Simon told me that he really couldn’t remember much about being in Swallows & Amazons. Looking back on it all, he reckoned that if I had talked through each day with Mum it would have reinforced memories. My diaries, which were certainly more detailed than those kept by the other Swallows, were supplemented by Mum’s photos, taken on a daily basis and looked at repeatedly. You have seen them all. They have that early Seventies tint to them.

Daphne Neville in 'Diagnosis Murder'

Daphne Neville in the 1975 film ‘Diagnosis Murder’ with Christopher Lee

Meanwhile my mother’s own memories are coloured by how things have changed over the last forty years, the other films she has been in the actors she has met.

‘Ronnie Fraser was perfectly nice. He was treated like a star and kept very much apart from us. He behaved like a star. Now stars have PAs, but he didn’t!’

Mum went on to appear in all sorts of movies. If you don’t blink, you can see her as a Victorian Lady in The Invisible Woman  – Ralph Fiennes’ portrayal of Charles Dickens, soon to be released in cinemas.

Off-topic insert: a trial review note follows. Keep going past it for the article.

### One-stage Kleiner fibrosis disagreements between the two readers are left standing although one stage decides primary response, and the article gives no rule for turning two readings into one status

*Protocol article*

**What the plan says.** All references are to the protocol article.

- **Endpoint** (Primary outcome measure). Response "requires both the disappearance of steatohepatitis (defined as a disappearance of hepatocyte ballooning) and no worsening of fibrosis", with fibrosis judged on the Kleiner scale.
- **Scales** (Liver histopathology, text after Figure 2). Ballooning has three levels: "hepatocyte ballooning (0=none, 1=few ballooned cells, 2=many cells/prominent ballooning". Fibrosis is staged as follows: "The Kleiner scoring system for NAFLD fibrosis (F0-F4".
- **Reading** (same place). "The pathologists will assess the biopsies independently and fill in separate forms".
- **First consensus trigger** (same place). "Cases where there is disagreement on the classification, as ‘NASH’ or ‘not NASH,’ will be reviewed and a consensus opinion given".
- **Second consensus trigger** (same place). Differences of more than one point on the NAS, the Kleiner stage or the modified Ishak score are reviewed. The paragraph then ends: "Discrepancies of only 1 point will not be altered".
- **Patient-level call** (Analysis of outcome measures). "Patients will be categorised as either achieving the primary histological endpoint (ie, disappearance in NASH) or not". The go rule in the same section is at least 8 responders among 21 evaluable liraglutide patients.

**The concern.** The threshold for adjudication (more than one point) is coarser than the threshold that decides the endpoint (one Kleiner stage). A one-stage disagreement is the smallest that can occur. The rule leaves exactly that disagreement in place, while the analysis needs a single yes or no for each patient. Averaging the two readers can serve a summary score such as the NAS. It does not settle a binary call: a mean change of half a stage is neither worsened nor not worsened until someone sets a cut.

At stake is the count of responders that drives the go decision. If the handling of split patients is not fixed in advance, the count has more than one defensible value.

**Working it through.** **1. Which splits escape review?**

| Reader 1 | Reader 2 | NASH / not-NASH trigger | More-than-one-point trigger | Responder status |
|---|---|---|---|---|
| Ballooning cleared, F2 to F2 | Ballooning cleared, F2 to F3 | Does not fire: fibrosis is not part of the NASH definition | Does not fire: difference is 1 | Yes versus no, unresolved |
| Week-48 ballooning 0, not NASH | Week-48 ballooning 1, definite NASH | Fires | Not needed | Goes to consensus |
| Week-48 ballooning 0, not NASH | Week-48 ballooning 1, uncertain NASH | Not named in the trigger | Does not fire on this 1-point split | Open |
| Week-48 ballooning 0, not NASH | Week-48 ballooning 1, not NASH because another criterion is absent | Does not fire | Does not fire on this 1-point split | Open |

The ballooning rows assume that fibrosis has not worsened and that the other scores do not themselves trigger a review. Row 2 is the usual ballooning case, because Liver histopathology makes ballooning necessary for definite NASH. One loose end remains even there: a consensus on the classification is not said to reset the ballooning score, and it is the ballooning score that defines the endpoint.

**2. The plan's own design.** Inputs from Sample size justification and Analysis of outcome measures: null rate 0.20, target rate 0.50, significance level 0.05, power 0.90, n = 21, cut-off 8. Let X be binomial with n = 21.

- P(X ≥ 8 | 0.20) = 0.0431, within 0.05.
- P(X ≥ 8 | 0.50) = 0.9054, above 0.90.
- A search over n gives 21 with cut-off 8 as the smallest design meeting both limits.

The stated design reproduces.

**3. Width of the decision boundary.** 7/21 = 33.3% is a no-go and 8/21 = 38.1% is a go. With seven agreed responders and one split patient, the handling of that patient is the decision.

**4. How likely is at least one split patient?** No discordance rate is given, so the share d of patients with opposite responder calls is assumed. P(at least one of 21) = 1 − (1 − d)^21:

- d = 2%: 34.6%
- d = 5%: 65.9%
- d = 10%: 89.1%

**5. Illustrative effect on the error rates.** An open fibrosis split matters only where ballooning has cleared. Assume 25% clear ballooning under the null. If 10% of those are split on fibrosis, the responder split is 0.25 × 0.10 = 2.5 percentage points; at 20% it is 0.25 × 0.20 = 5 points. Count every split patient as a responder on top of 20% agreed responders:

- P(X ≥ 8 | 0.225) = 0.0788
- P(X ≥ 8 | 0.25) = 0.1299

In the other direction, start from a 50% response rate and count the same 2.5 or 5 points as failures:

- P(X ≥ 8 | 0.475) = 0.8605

For more photos of Daphne Neville in character roles, please click here

Daphne Neville in 'The Invisible Woman'

Daphne Neville in costume for ‘The Invisible Woman’ 2013

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Filed under 1973, Acting, Autobiography, Biography, Cinema, Cumbria, Film, Film Cast, Film History, Filmaking, Lake District, Memoir, Movie, Movie stories, Sophie Neville, Suzanna Hamilton, Swallows and Amazons, truelife story, Uncategorized, Zanna Hamilton

Life in 1973 – Part One